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Tablets find a home in more U.S. homes

9:30 PM, Jun 9, 2013   |    comments
A young girl at Apple's flagship store in New York tries an iPad Min.(Photo: Richard Drew AP)
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The love affair between Americans and their tablets and smartphones shows no sign of abating.

More than four out of 10 (44%) now own a tablet computer, up from 30% last year, according to a new survey from Frank N. Magid Associates. Ownership is even higher, at 54%, among those ages 18 to 34.

As Apple heads into its annual Worldwide Developers Conference Monday, the tablet competition has caught up. Android-based devices are owned by 59% of tablet owners - matching the penetration of Apple's iPad and iPad Mini. Both platforms can exceed 50%, because some homes have more than one type of tablet.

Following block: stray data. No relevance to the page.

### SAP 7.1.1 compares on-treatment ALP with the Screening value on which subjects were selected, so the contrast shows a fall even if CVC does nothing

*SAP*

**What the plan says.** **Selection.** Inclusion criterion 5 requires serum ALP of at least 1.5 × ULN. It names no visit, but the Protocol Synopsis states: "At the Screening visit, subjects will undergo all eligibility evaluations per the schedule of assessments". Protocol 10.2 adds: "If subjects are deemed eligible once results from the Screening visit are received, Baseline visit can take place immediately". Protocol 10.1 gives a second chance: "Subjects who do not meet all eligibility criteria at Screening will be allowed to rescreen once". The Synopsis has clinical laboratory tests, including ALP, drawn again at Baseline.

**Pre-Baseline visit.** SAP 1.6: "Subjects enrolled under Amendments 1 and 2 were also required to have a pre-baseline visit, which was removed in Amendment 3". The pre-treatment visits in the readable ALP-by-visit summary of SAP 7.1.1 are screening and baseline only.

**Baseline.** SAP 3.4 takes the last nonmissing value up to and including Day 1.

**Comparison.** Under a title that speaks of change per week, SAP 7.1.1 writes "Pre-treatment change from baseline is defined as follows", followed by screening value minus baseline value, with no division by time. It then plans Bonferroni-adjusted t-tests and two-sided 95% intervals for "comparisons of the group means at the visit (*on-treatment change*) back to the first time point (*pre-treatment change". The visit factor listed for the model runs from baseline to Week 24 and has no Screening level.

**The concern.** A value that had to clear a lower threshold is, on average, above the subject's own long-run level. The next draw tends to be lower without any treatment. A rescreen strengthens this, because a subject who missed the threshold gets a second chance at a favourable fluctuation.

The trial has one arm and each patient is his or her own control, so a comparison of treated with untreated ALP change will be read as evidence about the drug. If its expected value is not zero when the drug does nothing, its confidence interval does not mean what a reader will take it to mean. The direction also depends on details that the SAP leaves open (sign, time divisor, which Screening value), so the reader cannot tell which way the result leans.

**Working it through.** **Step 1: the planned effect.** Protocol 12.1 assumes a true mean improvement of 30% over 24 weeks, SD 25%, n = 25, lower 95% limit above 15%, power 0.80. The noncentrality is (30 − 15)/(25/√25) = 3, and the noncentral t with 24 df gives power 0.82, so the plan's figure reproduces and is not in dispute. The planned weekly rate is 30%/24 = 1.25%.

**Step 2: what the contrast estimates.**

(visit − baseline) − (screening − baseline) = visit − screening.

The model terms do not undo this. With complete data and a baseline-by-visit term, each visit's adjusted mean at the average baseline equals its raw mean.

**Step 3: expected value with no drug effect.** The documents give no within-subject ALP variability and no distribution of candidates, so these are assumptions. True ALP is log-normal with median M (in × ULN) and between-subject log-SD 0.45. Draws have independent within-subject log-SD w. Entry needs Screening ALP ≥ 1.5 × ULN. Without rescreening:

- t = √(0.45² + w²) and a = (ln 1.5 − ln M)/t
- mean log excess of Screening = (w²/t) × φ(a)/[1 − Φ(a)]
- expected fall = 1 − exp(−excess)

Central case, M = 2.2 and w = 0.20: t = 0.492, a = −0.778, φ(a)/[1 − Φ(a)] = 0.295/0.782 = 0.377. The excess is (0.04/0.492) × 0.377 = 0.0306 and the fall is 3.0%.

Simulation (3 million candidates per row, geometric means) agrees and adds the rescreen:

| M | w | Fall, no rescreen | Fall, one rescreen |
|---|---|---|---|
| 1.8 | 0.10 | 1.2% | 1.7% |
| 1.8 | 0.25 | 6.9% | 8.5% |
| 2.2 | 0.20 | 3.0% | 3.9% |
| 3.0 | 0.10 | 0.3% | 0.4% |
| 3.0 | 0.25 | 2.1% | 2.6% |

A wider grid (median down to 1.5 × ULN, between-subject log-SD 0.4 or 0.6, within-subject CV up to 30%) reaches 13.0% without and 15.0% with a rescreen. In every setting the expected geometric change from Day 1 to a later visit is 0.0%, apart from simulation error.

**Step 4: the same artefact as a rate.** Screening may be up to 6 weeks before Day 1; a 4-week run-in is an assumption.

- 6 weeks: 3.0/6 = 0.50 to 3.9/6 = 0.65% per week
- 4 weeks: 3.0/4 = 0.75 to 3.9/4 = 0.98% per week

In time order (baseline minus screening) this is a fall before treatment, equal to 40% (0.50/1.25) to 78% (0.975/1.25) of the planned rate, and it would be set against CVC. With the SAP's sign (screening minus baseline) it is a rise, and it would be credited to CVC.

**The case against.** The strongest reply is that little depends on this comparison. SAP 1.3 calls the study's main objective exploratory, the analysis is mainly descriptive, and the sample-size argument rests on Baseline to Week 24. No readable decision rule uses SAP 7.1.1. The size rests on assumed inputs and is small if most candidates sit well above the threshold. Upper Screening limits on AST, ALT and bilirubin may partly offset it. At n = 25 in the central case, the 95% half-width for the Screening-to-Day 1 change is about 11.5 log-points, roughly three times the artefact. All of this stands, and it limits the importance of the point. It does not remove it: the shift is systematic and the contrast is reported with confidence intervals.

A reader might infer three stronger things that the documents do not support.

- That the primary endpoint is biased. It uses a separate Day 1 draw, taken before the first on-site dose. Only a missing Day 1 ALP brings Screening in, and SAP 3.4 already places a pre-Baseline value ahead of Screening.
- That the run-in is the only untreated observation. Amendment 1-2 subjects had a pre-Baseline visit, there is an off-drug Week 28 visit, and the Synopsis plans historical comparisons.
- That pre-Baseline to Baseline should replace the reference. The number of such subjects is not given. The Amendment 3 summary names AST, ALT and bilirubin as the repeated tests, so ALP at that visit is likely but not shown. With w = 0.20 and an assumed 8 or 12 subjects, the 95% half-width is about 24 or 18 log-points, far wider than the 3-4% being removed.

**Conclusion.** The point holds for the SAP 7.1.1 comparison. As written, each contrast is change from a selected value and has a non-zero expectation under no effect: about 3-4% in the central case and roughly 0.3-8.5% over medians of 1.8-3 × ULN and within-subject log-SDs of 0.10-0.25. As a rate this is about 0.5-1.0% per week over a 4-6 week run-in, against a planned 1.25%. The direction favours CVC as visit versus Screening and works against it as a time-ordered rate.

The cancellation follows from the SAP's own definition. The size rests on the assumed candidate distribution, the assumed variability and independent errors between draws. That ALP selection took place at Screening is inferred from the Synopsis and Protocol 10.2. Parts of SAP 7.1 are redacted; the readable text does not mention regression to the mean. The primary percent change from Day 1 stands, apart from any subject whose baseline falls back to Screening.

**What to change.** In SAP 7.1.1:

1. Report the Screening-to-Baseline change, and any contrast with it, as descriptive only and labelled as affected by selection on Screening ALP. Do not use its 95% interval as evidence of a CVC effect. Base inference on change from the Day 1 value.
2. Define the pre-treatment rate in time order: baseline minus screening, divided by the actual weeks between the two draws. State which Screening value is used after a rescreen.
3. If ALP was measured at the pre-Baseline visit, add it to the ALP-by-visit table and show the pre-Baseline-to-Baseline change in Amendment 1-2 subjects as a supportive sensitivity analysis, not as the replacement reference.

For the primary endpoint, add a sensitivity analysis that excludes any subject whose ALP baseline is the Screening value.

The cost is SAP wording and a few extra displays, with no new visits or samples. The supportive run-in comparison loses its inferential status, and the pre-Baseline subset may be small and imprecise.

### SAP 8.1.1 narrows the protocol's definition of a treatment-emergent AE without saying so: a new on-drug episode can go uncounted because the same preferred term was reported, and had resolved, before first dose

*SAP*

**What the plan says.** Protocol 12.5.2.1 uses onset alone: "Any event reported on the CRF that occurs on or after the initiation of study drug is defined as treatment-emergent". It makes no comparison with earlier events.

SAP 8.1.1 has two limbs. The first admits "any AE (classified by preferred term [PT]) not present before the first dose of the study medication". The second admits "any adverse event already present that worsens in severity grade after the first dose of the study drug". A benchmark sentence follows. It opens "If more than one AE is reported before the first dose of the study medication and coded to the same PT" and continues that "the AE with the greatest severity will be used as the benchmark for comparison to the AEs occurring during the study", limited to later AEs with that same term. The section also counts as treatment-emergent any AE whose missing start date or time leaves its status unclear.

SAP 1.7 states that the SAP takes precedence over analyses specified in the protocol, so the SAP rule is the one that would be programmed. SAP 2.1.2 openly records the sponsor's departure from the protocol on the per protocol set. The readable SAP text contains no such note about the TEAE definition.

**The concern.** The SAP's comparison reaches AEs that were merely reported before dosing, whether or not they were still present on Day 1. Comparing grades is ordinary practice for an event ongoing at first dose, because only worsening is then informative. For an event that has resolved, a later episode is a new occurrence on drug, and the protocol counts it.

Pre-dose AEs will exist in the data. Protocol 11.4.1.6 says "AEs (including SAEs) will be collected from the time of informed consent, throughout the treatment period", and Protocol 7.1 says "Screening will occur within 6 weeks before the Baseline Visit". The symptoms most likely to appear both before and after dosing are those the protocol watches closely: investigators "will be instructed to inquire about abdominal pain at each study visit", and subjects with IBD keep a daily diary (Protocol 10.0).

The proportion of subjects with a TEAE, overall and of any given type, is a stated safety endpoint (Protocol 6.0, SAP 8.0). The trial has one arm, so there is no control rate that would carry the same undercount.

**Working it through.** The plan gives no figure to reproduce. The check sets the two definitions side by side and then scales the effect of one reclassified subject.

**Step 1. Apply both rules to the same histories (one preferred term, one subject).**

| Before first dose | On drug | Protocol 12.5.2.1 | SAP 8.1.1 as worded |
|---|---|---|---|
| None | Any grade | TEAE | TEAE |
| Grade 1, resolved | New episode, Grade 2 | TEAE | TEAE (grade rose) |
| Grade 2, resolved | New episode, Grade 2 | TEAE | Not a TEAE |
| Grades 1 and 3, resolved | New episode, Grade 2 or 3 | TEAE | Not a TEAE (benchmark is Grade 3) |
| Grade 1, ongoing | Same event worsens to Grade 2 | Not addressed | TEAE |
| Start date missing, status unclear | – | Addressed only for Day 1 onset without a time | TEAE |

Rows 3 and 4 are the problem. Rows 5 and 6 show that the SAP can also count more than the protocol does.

The likely reason? Once a home gets one tablet, they need a spare. "People are fighting over these at home, that's my guess. I've certainly heard it anecdotally," says Mike Vorhaus, head of the company's Magid Advisors unit. The research firm last month surveyed more than 2,400 Americans with Internet access, ages 8 to 64, about tablet and smartphone ownership.

"When people get a tablet, they love it," he says. "It does basically everything. You can play games. You can watch video. You can do business e-mail, and you can stay in touch with your social network. It's pretty powerful."

When it comes to smartphones, the iPhone remains the most popular, owned by 41% of smartphone owners. But, when combined, Android phones from multiple makers, including Samsung and LG, outnumber iPhones, with 53% of smartphone owners using them. As they do with tablets, some smartphone owners (8%) have more than one.

Overall smartphone ownership rose, too, with more than six out of 10 (61%) having one, up from 46% last year. More than 79% of those ages 18 to 34 own one.

Magid's smartphone research mirrors that recently released by Nielsen, which found that 61% of mobile subscribers owned a smartphone, up more than 10% from last year. Similarly, it found that Apple held its spot as the top U.S. smartphone maker, while more smartphone owners (53%) used Android handsets.

USA Today

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